The Vertix 2 was also able to not entirely freak out under bridges. Below, you can see the Vertix 2 stayed straight while the Apple Watch and Garmin… did not.
Next up is a particularly difficult area for any GPS running watch. The part of the course you see below has heavy tree coverage and a fair amount of twists and turns. Again, the Coros watch stuck to the path well almost the entire time. It wasn’t perfect, but it was far better than my other two watches.
The Coros Vetix 2 isn’t always accurate. In the screenshot below, the Apple Watch stuck more closely to my path than the Vertix 2. Again, this was an area of heavy tree coverage, making it a particularly challenging area for any watch, but Apple’s wearable came out on top for this stretch.
The Coros Vertix 2 is one of the only fitness watches to support global offline mapping, making this one of the most enticing wearables for those who rarely hike, bike, or run in the same place more than once. Offline maps are offered in landscape, topo, and hybrid modes. I’ve been using the hybrid mode for the majority of my testing.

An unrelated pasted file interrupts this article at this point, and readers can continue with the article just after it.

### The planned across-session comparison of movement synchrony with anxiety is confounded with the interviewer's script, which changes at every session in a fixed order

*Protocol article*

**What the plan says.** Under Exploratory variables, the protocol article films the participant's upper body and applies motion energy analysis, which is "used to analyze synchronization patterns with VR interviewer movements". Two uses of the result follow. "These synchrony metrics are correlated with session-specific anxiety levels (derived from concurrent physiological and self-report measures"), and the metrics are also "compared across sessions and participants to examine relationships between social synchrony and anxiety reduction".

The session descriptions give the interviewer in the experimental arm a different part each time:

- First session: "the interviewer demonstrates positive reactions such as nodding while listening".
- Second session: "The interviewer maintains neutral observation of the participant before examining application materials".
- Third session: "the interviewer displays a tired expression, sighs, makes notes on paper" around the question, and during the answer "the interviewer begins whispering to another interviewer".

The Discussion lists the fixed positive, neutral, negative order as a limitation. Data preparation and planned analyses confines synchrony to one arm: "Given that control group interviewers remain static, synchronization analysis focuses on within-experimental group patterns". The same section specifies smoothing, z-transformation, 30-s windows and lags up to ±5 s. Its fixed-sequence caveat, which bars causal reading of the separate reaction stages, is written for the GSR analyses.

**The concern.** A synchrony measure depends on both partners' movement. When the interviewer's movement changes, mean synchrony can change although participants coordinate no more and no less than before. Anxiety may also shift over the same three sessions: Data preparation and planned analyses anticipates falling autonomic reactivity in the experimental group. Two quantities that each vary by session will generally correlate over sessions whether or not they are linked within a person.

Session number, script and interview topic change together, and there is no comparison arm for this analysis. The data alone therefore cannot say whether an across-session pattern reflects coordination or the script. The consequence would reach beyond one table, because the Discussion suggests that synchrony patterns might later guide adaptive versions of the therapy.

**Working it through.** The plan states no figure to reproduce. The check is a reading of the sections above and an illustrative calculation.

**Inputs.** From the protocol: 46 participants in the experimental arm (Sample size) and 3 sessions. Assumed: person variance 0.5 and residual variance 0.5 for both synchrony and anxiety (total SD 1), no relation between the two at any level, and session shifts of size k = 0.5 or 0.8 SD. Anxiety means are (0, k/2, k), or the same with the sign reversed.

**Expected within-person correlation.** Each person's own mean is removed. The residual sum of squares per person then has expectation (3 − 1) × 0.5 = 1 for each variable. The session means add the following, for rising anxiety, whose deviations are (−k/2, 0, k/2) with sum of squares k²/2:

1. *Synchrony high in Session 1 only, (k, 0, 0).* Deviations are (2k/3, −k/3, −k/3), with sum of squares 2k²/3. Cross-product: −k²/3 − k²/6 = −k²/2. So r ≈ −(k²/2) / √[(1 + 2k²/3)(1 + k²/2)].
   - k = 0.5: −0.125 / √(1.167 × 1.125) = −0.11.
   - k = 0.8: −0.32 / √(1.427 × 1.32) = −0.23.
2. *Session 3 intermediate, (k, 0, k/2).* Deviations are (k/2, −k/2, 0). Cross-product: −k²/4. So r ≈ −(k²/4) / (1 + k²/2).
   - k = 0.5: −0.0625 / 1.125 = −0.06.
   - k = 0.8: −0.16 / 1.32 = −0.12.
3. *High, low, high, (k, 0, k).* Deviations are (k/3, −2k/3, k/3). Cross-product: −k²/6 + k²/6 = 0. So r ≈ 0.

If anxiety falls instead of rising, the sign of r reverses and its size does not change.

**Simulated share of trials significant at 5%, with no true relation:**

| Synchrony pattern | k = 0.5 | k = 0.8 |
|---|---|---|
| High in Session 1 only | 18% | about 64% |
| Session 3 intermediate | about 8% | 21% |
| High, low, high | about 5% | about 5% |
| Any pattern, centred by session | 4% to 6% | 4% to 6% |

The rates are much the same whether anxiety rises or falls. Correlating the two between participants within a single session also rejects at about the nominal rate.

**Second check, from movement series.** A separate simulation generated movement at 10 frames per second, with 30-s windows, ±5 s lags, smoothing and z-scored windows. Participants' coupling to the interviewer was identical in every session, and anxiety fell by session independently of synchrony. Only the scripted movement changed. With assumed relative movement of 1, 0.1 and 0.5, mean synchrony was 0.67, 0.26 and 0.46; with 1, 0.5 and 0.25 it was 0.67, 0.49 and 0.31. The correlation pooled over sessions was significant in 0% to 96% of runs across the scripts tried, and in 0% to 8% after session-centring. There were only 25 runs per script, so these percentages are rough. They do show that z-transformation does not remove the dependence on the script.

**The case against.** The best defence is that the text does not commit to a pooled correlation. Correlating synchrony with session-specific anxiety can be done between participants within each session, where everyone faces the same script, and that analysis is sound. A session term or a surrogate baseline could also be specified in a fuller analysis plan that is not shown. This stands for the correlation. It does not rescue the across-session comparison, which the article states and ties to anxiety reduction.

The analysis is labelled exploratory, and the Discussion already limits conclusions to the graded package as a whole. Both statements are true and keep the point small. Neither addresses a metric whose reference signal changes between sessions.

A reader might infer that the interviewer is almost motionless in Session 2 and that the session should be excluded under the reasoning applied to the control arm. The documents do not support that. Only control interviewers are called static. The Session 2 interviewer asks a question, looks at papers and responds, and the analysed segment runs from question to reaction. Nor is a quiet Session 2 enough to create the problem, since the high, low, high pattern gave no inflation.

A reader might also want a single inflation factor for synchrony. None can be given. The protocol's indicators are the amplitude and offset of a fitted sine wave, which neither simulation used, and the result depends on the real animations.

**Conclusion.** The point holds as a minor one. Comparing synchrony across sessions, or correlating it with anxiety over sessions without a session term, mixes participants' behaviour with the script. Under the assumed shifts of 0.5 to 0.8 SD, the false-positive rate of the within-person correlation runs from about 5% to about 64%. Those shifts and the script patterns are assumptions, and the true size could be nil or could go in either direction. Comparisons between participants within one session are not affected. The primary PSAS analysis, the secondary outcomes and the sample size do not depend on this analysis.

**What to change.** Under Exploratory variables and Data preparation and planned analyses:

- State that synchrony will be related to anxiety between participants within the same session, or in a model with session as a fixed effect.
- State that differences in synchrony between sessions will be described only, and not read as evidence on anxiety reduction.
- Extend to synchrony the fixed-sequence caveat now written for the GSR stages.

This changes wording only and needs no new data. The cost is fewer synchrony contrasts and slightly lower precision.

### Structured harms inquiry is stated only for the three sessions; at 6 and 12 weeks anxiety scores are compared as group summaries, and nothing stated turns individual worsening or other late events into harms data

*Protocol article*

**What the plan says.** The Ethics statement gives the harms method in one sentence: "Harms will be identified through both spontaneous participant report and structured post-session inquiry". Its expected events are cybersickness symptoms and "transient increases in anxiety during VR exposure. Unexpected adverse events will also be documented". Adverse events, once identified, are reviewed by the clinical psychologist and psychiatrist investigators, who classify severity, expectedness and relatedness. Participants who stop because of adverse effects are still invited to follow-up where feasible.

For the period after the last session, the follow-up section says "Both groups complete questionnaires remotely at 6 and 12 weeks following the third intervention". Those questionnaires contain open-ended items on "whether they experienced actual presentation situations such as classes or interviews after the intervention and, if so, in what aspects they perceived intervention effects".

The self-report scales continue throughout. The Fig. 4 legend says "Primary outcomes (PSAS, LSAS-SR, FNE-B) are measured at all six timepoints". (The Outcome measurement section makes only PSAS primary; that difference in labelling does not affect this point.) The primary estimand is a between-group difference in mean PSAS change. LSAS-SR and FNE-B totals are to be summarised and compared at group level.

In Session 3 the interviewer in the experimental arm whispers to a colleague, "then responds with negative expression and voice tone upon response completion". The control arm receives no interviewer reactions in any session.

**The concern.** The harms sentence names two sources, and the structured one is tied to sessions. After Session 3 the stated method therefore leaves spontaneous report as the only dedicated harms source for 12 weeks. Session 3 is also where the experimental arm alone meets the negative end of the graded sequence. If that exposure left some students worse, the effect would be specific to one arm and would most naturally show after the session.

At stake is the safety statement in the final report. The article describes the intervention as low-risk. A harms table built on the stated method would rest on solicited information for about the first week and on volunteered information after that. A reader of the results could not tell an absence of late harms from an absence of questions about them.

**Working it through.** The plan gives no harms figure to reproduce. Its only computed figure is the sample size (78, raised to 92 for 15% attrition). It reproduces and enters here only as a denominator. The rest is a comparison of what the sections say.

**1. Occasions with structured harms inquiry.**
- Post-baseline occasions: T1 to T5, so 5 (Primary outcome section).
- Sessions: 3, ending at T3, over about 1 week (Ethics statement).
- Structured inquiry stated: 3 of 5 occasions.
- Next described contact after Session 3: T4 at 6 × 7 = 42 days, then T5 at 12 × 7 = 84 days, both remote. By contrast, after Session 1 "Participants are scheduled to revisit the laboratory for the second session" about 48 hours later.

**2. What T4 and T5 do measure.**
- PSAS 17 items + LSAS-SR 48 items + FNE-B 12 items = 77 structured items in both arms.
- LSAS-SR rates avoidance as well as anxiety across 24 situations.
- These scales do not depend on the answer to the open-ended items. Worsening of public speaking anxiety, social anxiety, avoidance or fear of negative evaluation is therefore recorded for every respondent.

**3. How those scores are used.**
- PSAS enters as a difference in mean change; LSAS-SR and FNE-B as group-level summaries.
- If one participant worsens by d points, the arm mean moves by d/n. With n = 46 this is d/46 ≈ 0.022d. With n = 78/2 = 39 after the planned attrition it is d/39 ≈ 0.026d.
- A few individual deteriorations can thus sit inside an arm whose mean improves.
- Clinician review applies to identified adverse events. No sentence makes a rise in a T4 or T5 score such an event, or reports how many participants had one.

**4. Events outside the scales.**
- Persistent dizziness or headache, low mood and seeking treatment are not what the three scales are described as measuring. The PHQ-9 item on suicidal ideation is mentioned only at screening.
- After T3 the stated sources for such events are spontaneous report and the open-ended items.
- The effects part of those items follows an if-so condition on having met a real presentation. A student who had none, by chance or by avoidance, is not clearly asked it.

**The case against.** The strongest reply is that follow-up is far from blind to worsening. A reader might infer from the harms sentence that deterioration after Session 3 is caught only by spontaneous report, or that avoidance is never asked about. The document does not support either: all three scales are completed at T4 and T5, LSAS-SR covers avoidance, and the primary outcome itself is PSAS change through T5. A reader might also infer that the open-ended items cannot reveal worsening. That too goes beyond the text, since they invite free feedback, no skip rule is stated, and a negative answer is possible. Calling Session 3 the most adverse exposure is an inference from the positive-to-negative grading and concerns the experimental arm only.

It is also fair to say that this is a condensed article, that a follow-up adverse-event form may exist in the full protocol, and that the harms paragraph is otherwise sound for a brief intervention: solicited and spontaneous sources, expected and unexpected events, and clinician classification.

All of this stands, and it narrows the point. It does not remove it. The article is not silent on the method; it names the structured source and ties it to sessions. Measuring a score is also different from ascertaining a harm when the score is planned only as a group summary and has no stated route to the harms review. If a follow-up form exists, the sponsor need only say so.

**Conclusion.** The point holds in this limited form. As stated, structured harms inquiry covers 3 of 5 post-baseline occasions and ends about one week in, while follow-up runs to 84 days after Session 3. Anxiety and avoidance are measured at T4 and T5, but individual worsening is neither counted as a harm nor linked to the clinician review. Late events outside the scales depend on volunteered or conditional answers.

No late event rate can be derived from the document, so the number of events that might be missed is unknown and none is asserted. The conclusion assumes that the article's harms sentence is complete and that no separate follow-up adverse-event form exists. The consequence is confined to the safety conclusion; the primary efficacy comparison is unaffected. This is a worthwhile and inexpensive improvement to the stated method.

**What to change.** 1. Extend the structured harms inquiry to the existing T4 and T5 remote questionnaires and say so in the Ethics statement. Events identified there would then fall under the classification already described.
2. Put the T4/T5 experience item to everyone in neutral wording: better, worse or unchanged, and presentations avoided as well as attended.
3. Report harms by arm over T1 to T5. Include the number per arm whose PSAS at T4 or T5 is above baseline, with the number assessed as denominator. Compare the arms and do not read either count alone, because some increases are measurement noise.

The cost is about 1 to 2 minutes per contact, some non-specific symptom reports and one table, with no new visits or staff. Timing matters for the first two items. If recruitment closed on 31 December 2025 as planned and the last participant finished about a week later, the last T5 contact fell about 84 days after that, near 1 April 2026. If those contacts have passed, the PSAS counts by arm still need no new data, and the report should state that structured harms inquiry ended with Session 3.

To be clear, only global landscape maps are pre-loaded on the Vertix 2. You need to download region-specific topo maps from Coros.com and transfer them manually via a USB cable. It’s not the easiest process, but it works.
First, the positives. Opening up a map of your region on your watch can be a bit slow, but navigating around the interface is extremely easy. The Vertix 2’s touchscreen kicks in (more on this later) so you can move around the map freely. The touchscreen is very responsive. You can also zoom in/out with the rotatable crown.